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Versions: 00 01 draft-ietf-dnssd-mdns-dns-interop

IETF                                                         A. Sullivan
Internet-Draft                                                       Dyn
Intended status: Informational                          October 27, 2014
Expires: April 30, 2015


            On Interoperation of Labels Between mDNS and DNS
                draft-sullivan-dnssd-mdns-dns-interop-01

Abstract

   Despite its name, DNS-Based Service Discovery can use naming systems
   other than the Domain Name System when looking for services.
   Different name systems use different conventions for the characters
   allowed in any name.  In order for DNS-SD to be used effectively in
   environments where multiple different name systems are in use, it is
   important to attend to differences in the underlying technology.
   This memo presents an outline of the requirements for selection of
   labels for mDNS and DNS when they are expected to interoperate in
   this manner.

Status of This Memo

   This Internet-Draft is submitted in full conformance with the
   provisions of BCP 78 and BCP 79.

   Internet-Drafts are working documents of the Internet Engineering
   Task Force (IETF).  Note that other groups may also distribute
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   Drafts is at http://datatracker.ietf.org/drafts/current/.

   Internet-Drafts are draft documents valid for a maximum of six months
   and may be updated, replaced, or obsoleted by other documents at any
   time.  It is inappropriate to use Internet-Drafts as reference
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   This Internet-Draft will expire on April 30, 2015.

Copyright Notice

   Copyright (c) 2014 IETF Trust and the persons identified as the
   document authors.  All rights reserved.

   This document is subject to BCP 78 and the IETF Trust's Legal
   Provisions Relating to IETF Documents
   (http://trustee.ietf.org/license-info) in effect on the date of
   publication of this document.  Please review these documents
   carefully, as they describe your rights and restrictions with respect



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   to this document.  Code Components extracted from this document must
   include Simplified BSD License text as described in Section 4.e of
   the Trust Legal Provisions and are provided without warranty as
   described in the Simplified BSD License.

Table of Contents

   1.  Introduction  . . . . . . . . . . . . . . . . . . . . . . . .   2
     1.1.  Conventions and terms used in this document . . . . . . .   3
   2.  Requirements for a profile for label interoperation . . . . .   3
   3.  DNS-SD portions . . . . . . . . . . . . . . . . . . . . . . .   4
     3.1.  The <Instance> Portion of the Service     Instance Name .   4
     3.2.  The <Service> Portion of the Service     Instance Name  .   5
     3.3.  The <Domain> Portion of the     Service Instance Name . .   5
   4.  Acknowledgements  . . . . . . . . . . . . . . . . . . . . . .   6
   5.  IANA Considerations . . . . . . . . . . . . . . . . . . . . .   6
   6.  Security Considerations . . . . . . . . . . . . . . . . . . .   6
   7.  Informative References  . . . . . . . . . . . . . . . . . . .   6
   Author's Address  . . . . . . . . . . . . . . . . . . . . . . . .   7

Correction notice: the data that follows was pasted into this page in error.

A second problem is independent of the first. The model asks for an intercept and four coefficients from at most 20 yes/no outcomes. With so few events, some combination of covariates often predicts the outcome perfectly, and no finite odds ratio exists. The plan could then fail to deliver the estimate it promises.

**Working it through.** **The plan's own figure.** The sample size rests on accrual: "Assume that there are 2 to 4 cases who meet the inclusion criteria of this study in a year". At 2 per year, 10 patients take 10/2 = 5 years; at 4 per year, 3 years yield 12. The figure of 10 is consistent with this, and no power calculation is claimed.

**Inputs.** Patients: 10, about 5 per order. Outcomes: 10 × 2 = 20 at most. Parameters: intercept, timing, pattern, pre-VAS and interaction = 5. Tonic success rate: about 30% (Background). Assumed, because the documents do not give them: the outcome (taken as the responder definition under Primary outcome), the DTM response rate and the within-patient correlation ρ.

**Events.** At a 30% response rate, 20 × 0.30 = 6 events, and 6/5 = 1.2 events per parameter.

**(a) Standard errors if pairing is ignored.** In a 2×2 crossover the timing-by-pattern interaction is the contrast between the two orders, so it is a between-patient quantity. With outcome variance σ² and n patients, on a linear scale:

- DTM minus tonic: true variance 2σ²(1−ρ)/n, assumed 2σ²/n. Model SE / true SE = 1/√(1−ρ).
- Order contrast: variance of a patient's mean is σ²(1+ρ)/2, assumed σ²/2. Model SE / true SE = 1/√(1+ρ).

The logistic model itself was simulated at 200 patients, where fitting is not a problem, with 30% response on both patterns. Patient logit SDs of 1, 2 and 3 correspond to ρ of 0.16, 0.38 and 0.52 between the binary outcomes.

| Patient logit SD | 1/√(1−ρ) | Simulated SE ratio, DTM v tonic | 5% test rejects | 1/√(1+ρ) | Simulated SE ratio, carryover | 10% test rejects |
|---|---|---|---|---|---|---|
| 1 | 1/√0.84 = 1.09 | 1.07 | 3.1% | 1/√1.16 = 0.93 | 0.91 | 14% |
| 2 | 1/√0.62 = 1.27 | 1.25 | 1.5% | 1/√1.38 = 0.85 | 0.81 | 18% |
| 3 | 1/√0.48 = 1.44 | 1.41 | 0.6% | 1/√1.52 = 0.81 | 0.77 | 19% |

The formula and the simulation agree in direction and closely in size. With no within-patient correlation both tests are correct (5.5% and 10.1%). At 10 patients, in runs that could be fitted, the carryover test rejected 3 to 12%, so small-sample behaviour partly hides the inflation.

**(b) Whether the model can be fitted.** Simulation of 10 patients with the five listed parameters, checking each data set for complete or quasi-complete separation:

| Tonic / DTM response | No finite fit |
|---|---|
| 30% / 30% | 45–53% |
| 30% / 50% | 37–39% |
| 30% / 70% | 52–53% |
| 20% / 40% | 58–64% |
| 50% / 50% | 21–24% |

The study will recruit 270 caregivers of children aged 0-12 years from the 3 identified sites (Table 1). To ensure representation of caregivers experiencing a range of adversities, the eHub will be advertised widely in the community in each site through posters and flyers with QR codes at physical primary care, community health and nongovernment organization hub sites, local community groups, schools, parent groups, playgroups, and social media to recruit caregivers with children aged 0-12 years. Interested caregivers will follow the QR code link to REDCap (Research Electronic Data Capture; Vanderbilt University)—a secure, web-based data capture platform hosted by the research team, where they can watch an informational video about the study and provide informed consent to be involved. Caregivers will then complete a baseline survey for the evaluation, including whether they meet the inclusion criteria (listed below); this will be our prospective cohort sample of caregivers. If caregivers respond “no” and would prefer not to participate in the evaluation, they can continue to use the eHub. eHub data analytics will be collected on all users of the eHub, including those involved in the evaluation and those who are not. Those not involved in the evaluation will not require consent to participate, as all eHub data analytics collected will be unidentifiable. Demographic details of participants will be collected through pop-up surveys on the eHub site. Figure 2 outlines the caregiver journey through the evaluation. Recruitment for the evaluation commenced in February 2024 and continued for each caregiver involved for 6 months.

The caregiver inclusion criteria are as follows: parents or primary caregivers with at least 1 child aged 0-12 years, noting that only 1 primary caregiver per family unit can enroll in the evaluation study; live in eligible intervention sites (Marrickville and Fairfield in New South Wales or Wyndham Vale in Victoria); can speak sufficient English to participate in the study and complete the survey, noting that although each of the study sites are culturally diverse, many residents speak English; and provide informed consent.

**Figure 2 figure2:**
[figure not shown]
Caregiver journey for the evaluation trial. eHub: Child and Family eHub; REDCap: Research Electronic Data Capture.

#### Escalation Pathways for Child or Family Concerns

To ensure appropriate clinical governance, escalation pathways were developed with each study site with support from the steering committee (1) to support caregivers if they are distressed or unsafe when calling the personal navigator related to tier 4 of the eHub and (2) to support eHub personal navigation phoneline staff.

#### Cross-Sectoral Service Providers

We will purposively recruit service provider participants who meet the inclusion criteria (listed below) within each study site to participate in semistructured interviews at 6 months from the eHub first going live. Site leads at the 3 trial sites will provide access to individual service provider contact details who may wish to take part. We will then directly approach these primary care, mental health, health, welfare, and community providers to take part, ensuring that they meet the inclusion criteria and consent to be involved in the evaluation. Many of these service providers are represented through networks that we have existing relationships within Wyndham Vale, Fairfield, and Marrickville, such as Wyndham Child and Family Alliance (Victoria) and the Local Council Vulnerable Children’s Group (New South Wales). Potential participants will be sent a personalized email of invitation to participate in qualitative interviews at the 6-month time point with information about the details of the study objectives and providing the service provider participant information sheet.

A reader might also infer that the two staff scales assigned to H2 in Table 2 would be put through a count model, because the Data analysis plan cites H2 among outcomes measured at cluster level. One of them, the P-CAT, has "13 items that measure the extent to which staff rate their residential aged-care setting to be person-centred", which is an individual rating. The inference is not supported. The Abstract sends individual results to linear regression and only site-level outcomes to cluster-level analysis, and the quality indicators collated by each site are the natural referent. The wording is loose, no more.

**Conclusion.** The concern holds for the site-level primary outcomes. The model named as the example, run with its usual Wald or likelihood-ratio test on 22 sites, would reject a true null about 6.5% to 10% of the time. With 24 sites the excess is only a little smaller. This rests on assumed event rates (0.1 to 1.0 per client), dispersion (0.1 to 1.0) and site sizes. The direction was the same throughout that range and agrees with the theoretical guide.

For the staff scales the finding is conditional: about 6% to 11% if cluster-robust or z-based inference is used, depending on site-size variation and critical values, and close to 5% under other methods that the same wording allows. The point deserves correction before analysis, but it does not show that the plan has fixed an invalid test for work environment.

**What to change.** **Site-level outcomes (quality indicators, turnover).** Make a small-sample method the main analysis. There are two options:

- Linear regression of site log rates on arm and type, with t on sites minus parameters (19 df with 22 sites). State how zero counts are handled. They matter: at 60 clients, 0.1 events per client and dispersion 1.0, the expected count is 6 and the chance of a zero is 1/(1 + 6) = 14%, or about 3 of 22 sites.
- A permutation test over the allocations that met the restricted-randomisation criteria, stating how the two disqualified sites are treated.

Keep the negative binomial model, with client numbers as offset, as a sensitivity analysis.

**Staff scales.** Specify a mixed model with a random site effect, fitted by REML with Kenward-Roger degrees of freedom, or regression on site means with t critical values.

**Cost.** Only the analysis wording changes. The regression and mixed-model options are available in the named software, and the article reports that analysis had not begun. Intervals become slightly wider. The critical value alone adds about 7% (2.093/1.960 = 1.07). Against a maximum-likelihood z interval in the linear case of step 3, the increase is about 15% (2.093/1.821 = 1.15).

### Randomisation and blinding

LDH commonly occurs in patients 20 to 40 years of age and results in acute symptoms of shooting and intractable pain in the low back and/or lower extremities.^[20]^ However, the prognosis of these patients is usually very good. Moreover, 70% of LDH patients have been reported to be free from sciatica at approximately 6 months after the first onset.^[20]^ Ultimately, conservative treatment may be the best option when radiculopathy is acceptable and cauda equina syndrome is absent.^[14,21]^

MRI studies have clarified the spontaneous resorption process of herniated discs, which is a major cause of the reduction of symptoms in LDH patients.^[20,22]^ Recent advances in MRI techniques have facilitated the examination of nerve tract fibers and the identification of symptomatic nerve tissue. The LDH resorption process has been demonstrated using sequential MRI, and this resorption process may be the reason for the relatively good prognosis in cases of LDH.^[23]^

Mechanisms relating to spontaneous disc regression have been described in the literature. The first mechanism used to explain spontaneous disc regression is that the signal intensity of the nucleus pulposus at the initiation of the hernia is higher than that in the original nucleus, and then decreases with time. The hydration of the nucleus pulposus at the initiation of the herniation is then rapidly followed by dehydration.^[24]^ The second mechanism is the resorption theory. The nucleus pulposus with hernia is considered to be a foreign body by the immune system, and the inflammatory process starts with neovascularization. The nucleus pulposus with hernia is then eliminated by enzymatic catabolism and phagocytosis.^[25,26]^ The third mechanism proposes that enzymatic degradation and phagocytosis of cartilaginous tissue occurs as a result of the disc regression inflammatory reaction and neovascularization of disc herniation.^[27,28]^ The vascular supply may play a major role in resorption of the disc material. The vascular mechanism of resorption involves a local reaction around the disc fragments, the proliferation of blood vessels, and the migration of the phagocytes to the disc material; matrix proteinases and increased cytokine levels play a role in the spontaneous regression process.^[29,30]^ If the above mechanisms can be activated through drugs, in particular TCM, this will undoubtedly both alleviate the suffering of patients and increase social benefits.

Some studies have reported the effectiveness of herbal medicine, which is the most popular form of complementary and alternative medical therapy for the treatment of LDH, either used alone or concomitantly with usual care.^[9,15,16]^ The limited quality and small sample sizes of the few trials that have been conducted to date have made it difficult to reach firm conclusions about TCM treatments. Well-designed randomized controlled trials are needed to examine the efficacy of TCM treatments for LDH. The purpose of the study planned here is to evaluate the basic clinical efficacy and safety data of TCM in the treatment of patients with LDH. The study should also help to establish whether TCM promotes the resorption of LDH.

1.  Introduction

   DNS-Based Service Discovery (DNS-SD, [RFC6763]) specifies a mechanism
   for discovering services using queries both to the Domain Name System
   (DNS, [RFC1034], [RFC1035]) and to Multicast DNS (mDNS, [RFC6762]).
   Conventional use of the DNS generally follows the host name rules
   [RFC0952] for labels -- the so-called LDH rule.  That convention is
   the reason behind the development of Internationalized Domain Names
   for Applications (IDNA2008, [RFC5890], [RFC5891], [RFC5892],
   [RFC5893], [RFC5894], [RFC5895]).  It is worth noting that the LDH
   rule is a convention, and not a strict rule of the DNS.  It is
   assumed to be true widely enough, however, that in many circumstances
   names cannot be used unless they cleave to the LDH rule.

   At the same time, mDNS requires that labels be encoded in UTF-8, and
   permits a range of characters in labels that are not permitted by
   IDNA2008 or the LDH rule.  For example, mDNS encourages the use of
   spaces and punctuation in mDNS names (see [RFC6763], section 4.1.3).
   It does not restrict which Unicode code points may be used in those
   labels, so long as the code points are UTF-8 in Net-Unicode [RFC5198]
   format.

   Users of applications are, of course, frequently unconcerned with
   (not to say oblivious to) the name-resolution system(s) in service at
   any given moment, and are inclined simply to use the same names in
   different contexts.  As a result, the same string might be tried as a
   name using different name resolution technologies.  If DNS-SD is to
   be used in an environment where both mDNS and DNS are to be queried



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   for services, then some parts of the names to be queried will need to
   be compatible with the rules and conventions for both DNS and mDNS.

   One approach to interoperability under these circumstances is to use
   a single operational convention for names under the different naming
   systems.  This memo assumes such a use profile, and outlines what is
   necessary to make it work.

   It is worth noting that users of DNS-SD do not use the service
   discovery names in the same way that users of other domain names
   might.  Most domain names might as easily be typed in as direct user
   input as any other method.  But the service discovery context